Best buys - electric cars: Koreans have the extra charge to lead the growing pack
Global demand will dictate supply for now, but what’s our top three - and wild card - in motoring with a plug
We’ve lumped these two cars together into one rating because, to all intents and purposes, they’re the same. The same chassis, the same electric motor and the same 64kWh battery stack. That’s enough to give you as much as 450km of one-charge driving range, which is genuinely exceptional, and not likely to be much-outstripped in this class for quite some time. It’s a reliable figure too, as in mixed driving you’ll not see the range-to-empty display suddenly plummet, as you would have with first-generation electric cars.
Only lengthy motorway journeys are still an issue, but at least they’re slightly less of an issue than was once the case. Performance is brisk too, with 204hp from their single electric motor, so you’ll be GTI-rapid away from the traffic lights. Both cars are well made, too and come with excellent warranties. Shortcomings? Well, only one really, which is the price tag - €38,000 or thereabouts is a lot of cash to hand over for relatively compact Korean cars, and the interior quality of both is not good enough at this kind of price level. Neither is exactly what you’d call a drivers’ car, either, with so-so handling and mute steering.
Best one: Hyundai Kona Electric for €38,130* (*including grants) Prices: From €38,130*. Finance from €465 per month. In two words: Future’s bright.
The styling is arguably the most divisive of all BMWs and it’s arguably not pretty, but there’s a charming, almost 1950s experimental car vibe about it. Well, at least it looks better in real life than it does in the pictures, at any rate. Inside, it’s even better with exposed carbon-fibre (virtually the whole chassis is made of the stuff), natural-grain wood trim, and neat digital displays.
It’s not spectacularly practical (there are only four seats and the boot is pretty small) but you’d get away with it for everyday use. Best of all, not only is it genuinely fun to drive (if ultimately limited by the narrow-gauge of its aero-friendly tyres) the new 120-amp battery gives it a genuinely useable one-charge range of more than 300km. Not cheap, but then it is a carbon-chassis’d BMW…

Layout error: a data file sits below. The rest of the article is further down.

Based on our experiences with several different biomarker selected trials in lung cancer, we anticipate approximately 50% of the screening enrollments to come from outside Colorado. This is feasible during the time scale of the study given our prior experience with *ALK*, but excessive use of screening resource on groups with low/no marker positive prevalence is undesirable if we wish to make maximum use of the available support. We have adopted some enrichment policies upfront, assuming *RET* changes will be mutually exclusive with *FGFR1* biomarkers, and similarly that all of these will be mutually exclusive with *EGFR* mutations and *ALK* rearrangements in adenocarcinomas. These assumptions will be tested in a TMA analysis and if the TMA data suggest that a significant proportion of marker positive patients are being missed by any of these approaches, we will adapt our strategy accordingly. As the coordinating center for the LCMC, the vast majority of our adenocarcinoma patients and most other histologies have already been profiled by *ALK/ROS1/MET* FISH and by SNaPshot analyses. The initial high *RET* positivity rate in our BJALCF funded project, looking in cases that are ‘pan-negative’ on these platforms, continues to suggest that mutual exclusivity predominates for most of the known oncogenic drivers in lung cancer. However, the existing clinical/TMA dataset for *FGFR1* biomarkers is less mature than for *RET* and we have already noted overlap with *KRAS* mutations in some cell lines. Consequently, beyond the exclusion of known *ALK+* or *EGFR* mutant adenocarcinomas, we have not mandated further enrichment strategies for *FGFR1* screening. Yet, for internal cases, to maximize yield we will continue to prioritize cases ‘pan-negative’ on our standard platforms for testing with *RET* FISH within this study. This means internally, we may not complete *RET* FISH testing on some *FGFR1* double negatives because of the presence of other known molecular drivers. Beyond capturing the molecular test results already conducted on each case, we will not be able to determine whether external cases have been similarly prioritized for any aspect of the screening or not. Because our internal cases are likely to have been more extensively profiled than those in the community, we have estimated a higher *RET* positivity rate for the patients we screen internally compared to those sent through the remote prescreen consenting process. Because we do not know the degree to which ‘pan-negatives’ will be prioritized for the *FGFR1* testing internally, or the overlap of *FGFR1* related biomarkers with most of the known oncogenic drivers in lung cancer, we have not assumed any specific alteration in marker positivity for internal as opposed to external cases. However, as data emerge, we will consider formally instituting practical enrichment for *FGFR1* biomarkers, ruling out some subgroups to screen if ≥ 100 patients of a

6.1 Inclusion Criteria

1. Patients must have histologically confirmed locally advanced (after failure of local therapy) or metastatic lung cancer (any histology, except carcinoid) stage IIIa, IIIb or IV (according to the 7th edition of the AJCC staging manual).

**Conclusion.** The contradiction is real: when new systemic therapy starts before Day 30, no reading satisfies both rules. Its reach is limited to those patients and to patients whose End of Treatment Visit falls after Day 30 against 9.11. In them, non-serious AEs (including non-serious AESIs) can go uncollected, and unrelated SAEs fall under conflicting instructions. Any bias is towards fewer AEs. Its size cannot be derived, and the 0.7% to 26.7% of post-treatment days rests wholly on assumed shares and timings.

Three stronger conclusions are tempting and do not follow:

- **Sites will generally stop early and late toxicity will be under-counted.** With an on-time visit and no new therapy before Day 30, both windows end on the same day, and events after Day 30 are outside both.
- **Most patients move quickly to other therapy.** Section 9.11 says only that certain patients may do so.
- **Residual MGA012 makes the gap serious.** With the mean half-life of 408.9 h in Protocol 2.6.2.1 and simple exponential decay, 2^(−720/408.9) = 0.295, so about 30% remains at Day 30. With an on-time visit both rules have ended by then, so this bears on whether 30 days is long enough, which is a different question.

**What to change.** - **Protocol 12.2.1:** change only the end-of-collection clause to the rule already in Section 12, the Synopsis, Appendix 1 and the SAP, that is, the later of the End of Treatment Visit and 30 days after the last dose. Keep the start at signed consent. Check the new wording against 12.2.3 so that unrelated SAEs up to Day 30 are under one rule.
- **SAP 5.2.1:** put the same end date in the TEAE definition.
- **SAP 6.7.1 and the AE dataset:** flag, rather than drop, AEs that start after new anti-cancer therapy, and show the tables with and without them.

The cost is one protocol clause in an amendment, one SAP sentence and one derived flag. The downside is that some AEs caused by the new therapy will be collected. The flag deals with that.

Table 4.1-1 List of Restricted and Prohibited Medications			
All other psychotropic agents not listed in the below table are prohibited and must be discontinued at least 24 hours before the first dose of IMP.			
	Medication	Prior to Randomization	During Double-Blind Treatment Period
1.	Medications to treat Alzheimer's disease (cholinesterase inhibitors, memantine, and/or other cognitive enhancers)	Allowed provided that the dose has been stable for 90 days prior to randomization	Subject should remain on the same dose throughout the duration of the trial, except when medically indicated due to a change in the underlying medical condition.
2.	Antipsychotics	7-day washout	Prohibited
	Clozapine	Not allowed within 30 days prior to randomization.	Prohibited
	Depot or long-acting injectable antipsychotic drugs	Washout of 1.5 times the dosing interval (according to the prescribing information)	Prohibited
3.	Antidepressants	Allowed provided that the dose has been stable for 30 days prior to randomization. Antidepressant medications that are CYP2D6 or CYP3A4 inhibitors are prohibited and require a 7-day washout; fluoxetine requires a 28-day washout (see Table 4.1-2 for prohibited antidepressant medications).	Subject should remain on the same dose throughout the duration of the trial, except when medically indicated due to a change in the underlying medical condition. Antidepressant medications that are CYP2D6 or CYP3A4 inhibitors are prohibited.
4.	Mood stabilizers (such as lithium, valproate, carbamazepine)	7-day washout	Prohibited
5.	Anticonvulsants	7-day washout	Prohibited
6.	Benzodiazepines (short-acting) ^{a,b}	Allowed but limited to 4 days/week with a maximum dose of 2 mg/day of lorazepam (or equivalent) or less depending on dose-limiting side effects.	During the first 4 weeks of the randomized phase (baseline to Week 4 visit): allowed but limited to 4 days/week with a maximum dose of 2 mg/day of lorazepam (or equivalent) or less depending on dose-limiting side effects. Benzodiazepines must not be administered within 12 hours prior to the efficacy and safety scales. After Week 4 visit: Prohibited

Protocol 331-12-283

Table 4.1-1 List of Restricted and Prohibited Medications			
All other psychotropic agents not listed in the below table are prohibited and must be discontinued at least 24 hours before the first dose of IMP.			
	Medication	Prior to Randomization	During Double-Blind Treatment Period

Best one: i3S 120ah for €39,060* (*including grants) Prices: From €35,760*. Finance from €437 per month. In two words: Quirky, intelligent
Nissan’s second-generation Leaf is fast-becoming the normalised face of electric motoring. While its styling is a little more involved than that of a ‘normal’ Nissan, it’s these days a relatively quietly-styled car, far removed from the amphibian-on-the-loose look of the original Leaf.
It seems to be working - the Leaf has found 602 homes in Ireland so far this year, out-selling such ‘normcore’ cars as the Kia Ceed, Audi A3, and Ford Mondeo. Imagine that - an all-electric Nissan outselling the once-mighty Mondeo.
As a car, it’s fine - the handling’s pretty dull and the interior isn’t much more exciting than that. As an electric car, though, it’s really good. It pioneered the one-pedal driving setup, where the drag of recharging the battery does most, if not quite all, of your braking, and the one-charge range is… well, it’s a little mixed actually. Nissan claims 275km for the most affordable 40kWh battery version, but we found that it would struggle to do more than 190km. Hopefully the incoming new 60kWh version will fix that issue, as well as giving the Leaf decent motorway range.
Best one: Leaf 40kWh SV Premium for €29,940* (*including grants) Prices: From €28,690*. Finance from €329 per month. In two words: Sensible electrons.
Wild Card: Jaguar I-Pace
The only reason that the I-Pace gets wild card status is its price, which is seriously expensive. In fact with a base-model retail price of €81,585, and a realistic options-in of considerably more than that, it’s properly, loftily expensive.
Then again, it might just be worth it… Not only is it based on a currently-unique chassis and platform (so there’s no potential for Jaguar saving money on shared components) it’s also the best-to-drive electric car we’ve yet driven. It’s about to have some pretty serious competition in that regard from the likes of the Audi e-Tron quattro (only just arriving on the market now) and the Mercedes EQC (still a few months away) but they’ll have to do well to keep up with the Jag’s sharp steering and its seriously addictive 400hp electric acceleration.
Two motors means four-wheel drive, so it’s good for the winter months, while the styling looks good all year round. The cabin is lovely too, although perhaps a touch small in the back. Our only gripe is that the claimed 470km one-charge range realistically works out at something closer to 390km, but that’s rather sadly par for the electric car course at the moment.
Best one: I-Pace SE for €90,880* (*including grants) Prices: From €81,585*. Finance from €938 per month. In two words: Tesla beater.